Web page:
Tuesday, January 03, 2006

Three new Brazil stamp discoveries

As I mentioned in a previous item, knowledge of the philately of Brazil is still far less complete than for many other countries, so new discoveries, even of older stamps, continue to be made. I know of three such in 2005, interesting primarily to specialists, but striking enough so that if they had been US items they would get Scott catalog entries and be reported in Linn's Stamp News.

First of these was an imperforate single of the issued stamp Scott Brazil 78. Scott has had a note mentioning that this exists, but neither I nor some other specialists had ever seen or heard of imperforates of the issued stamp, although two types of imperforates from proof sheets have been known for quite a few years, and are listed in specialized catalogs of Brazil. When I first heard of this item, I was skeptical, but the owner got it expertised by the American Philatelic Association's expertization service, and it came back with a "Genuine" opinion. It has recently been sold at auction.

The next one to appear was an imperforate unwatermarked block of Scott 669; this needs a bit of explanation. This 20 Cruzeiro stamp is one of the set of 16 denominations of definitives that were used from 1947 to 1954, all of them with the watermark numbered Wmk. 267 by Scott. For quite a few years, watermarked imperforate pairs and blocks of 7 of the 16 denominations have been known; they are scarce, but not unduly so. Also known were unwatermarked imperforate pairs and blocks of 3 of the 4 top denominations; not proofs, but stamps intentionally or accientally printed and sold. These three, the 5, 10 and 50 Cruzeiro denominations, are also scarce, but not as scarce as the watermarked imperforates. At a recent auction, these latter three *plus* an unwatermarked imperforate block of the 20 Cruzeiros, were offered as one lot; they came from the collection of a collector now deceased. He had recognized what he had, but seemingly never publicized it. It happens that I own pairs of the other 3 imperforate unwatermarked ones, so I compared those as carefully as I know how with the group that came up for auction, and from details of paper and printing, concluded that the three in the auction lot that had already been known are genuine, not proofs, and that the 20 Cruzeiros is also a genuine stamp block, not a proof or an essay. This will be worth a major number listing in a future Brazil specialized catalog.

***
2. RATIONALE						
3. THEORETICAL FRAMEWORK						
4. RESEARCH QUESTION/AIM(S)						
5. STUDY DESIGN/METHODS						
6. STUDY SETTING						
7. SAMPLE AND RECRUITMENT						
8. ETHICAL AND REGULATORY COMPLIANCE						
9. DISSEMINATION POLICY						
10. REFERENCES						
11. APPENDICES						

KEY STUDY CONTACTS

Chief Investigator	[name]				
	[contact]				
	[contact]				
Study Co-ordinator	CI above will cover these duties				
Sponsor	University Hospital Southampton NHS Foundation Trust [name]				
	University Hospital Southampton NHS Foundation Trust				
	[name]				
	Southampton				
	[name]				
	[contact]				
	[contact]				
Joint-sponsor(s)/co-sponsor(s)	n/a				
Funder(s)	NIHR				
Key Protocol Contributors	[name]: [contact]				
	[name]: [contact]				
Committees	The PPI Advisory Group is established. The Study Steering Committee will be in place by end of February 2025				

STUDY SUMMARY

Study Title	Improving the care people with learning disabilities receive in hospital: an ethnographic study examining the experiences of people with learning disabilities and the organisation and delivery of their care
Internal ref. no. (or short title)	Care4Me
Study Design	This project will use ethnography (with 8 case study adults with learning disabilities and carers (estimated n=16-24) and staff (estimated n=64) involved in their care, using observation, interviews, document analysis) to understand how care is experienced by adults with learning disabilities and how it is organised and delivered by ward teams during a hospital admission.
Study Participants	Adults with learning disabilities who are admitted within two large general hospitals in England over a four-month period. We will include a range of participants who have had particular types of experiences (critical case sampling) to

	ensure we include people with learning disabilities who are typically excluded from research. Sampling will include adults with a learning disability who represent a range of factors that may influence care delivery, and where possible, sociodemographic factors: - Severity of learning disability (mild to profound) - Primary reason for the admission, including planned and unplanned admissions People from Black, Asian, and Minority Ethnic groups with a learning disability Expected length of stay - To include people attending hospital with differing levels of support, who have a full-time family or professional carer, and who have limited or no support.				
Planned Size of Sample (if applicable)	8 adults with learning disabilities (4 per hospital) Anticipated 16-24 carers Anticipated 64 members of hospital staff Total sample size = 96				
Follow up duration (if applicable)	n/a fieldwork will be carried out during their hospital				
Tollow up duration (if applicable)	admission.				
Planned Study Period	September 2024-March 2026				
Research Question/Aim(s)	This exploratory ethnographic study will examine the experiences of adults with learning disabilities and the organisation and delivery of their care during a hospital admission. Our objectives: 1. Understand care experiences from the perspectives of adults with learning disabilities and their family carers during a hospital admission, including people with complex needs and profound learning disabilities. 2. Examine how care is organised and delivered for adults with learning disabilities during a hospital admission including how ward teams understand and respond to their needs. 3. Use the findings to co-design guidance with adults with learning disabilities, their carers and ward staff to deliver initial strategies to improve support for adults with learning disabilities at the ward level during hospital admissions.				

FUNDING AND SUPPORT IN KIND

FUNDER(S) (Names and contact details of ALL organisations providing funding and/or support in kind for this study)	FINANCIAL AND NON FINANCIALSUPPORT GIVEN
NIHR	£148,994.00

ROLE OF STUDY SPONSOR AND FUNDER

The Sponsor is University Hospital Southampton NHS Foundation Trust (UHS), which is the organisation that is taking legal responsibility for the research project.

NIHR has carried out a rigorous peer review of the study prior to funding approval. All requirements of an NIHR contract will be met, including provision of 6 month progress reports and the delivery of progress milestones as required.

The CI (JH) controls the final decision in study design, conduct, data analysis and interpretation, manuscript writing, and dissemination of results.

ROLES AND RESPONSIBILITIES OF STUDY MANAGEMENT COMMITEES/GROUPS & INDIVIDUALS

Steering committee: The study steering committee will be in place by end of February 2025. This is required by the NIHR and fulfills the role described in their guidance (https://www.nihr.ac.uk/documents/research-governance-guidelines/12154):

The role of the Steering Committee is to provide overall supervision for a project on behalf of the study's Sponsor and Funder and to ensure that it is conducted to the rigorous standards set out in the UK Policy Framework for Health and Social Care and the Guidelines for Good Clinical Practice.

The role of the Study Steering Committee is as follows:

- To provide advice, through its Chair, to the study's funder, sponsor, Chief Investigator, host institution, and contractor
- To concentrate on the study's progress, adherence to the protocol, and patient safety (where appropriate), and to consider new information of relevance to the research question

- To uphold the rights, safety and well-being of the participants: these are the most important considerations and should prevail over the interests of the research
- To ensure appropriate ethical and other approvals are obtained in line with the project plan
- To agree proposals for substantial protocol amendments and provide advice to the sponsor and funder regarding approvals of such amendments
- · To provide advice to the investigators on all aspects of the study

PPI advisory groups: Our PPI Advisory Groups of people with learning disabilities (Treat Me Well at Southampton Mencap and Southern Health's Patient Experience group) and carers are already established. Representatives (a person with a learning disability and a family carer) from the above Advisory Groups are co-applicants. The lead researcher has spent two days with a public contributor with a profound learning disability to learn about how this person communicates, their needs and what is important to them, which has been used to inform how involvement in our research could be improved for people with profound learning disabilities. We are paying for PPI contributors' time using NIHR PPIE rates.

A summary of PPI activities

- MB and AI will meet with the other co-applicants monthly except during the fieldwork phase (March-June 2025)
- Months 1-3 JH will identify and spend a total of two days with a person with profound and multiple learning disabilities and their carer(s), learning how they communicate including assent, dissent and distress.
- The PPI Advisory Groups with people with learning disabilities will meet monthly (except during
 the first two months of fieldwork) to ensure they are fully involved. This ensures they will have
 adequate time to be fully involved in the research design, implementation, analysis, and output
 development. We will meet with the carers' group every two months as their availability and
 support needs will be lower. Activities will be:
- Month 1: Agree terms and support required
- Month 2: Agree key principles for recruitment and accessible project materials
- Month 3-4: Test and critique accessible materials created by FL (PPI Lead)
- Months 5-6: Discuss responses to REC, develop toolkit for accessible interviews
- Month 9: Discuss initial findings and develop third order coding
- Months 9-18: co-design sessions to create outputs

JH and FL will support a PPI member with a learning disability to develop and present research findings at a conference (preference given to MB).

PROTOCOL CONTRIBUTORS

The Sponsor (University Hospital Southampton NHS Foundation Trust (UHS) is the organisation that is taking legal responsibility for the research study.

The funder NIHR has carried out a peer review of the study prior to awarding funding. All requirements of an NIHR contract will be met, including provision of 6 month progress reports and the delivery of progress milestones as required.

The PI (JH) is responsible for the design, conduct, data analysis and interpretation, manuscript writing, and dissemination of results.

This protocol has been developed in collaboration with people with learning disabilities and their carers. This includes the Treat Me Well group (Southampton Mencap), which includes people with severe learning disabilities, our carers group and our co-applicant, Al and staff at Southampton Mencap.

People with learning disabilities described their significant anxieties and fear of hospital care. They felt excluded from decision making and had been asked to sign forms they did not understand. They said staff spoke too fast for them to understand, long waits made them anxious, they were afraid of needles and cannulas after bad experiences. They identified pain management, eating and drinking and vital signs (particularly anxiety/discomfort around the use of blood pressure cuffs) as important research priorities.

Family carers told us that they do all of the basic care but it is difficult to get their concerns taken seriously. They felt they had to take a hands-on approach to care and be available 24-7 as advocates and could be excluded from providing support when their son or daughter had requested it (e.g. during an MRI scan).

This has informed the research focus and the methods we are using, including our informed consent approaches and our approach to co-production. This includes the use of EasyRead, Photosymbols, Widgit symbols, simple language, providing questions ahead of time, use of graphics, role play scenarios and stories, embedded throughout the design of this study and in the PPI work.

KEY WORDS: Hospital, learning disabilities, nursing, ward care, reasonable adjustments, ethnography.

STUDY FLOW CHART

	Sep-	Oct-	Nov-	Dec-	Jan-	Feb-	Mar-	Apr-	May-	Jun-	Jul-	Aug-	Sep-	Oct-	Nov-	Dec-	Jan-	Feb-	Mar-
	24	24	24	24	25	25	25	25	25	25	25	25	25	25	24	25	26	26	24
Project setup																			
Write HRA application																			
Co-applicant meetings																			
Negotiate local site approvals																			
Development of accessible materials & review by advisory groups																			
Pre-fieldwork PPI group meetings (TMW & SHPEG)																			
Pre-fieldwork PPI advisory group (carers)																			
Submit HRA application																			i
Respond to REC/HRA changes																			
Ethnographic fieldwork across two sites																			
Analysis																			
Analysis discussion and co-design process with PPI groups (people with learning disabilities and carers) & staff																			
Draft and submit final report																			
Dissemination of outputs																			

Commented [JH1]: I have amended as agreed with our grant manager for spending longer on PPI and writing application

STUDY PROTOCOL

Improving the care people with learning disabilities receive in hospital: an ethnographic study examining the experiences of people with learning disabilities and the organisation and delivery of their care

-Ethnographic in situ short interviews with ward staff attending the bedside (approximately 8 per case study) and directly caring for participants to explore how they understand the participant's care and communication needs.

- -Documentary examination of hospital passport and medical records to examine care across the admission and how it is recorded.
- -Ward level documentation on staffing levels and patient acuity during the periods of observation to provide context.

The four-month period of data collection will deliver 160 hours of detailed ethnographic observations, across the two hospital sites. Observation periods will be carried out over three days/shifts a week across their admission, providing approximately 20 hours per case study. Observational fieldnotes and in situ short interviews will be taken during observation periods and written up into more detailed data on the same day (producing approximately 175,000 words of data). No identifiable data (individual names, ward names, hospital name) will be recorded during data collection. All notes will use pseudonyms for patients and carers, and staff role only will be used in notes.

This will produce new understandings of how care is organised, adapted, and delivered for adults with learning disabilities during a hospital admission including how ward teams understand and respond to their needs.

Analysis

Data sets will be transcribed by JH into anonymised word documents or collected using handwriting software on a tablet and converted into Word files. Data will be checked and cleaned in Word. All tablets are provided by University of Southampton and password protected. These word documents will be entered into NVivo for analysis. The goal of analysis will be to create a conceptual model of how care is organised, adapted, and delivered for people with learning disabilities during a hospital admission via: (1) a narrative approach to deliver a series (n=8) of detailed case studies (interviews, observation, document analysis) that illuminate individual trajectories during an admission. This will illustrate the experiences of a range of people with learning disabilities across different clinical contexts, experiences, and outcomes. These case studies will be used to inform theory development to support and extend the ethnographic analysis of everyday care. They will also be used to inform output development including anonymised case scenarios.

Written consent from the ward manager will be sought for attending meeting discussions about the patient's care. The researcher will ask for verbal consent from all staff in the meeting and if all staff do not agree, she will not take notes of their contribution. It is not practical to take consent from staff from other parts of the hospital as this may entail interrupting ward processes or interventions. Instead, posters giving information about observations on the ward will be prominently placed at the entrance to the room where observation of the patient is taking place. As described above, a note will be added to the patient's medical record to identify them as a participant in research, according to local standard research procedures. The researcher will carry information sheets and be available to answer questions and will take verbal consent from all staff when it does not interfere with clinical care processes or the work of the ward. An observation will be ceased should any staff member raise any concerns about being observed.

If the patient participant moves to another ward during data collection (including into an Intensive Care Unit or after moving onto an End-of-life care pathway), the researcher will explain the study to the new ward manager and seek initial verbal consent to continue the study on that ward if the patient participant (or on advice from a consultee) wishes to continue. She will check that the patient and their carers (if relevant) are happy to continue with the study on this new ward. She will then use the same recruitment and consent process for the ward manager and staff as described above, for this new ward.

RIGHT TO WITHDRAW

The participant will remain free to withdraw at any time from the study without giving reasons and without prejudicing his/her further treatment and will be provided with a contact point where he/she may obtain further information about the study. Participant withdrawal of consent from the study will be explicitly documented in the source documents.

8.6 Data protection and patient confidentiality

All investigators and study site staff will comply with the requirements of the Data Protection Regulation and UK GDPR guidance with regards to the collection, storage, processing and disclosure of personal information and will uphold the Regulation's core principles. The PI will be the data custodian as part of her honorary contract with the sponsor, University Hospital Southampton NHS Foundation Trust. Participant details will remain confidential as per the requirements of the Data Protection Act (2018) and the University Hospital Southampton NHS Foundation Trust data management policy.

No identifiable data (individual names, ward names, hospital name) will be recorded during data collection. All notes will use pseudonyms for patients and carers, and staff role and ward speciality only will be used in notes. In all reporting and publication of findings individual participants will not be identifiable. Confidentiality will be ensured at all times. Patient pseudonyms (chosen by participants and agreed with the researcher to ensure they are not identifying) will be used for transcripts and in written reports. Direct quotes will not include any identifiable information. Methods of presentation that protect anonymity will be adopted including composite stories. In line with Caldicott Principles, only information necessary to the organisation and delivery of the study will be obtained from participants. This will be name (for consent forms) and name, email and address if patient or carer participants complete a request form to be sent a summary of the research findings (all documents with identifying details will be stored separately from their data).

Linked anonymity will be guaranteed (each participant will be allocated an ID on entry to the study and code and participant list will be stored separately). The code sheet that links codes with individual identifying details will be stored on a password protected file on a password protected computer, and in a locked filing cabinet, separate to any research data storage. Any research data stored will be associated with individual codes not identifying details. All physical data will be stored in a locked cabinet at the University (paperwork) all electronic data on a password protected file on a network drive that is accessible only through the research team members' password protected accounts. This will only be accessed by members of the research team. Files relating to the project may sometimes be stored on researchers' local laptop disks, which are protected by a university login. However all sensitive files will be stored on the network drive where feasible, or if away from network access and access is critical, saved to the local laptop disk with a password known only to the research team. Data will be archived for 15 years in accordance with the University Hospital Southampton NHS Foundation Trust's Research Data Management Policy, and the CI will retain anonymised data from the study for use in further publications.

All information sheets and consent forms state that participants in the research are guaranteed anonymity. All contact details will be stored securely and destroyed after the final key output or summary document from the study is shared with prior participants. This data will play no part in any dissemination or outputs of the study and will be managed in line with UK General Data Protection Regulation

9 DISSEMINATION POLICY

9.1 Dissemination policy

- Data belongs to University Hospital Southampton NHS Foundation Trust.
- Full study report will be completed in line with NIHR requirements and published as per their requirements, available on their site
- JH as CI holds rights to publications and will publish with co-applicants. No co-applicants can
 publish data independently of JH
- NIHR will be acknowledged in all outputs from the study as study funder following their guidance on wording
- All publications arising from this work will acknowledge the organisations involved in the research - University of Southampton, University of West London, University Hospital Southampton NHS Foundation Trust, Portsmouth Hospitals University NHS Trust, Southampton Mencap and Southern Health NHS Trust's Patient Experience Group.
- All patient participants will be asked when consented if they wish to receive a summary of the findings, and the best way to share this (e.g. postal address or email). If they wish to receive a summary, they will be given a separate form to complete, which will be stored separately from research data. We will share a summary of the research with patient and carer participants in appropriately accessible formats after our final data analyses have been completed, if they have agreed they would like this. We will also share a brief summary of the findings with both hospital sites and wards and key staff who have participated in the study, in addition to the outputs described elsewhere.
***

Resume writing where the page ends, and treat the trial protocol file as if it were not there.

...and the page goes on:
Most recently, within the last few weeks, a copy of Scott 460 with watermark 249 vertical instead of horizontal, appeared on the market. This is a real surprise. Brazil Scott 458-460, the 2000, 5000 and 10000 reis definitives of the 1930s, were originally produced in 1938 from plates of 100 subjects, and this produced stamps on which the watermark is horizontal; all are common. The following year new plates of 458 and 459 were put into use, with 150 subjects, and the orientation of the cliches on these later plates was rotated 90 degrees from the orientation of the cliches n the previous plates, so the watermark appears vertical instead of horizontal. But no such change in the plate of the 10000 reis is mentioned in any of the literature I have. Evidently, though, a 150 subject plate of the 10000 reis must have been prepared and stamps printed from it; the only copy I know of at the moment is unused, so I can't guess whether the stamps from the 150-subject plate of the 10000 reis ever saw postal use. This will, of course, trigger an intensive search among specialists for more such vertically watermarked copies of Scott 460, unused or used.

The point of this discussion is that if you have (or start, or acquire) a collection of Brazil stamps, it's worth examining every stamp carefully, no matter how ordinary it may seem. The three new discoveries in one year discussed in this item indicate to me that there are more unreported varieties of Brazil's stamps sitting "out there", just waiting to be discovered by collectors who examine them carefully.

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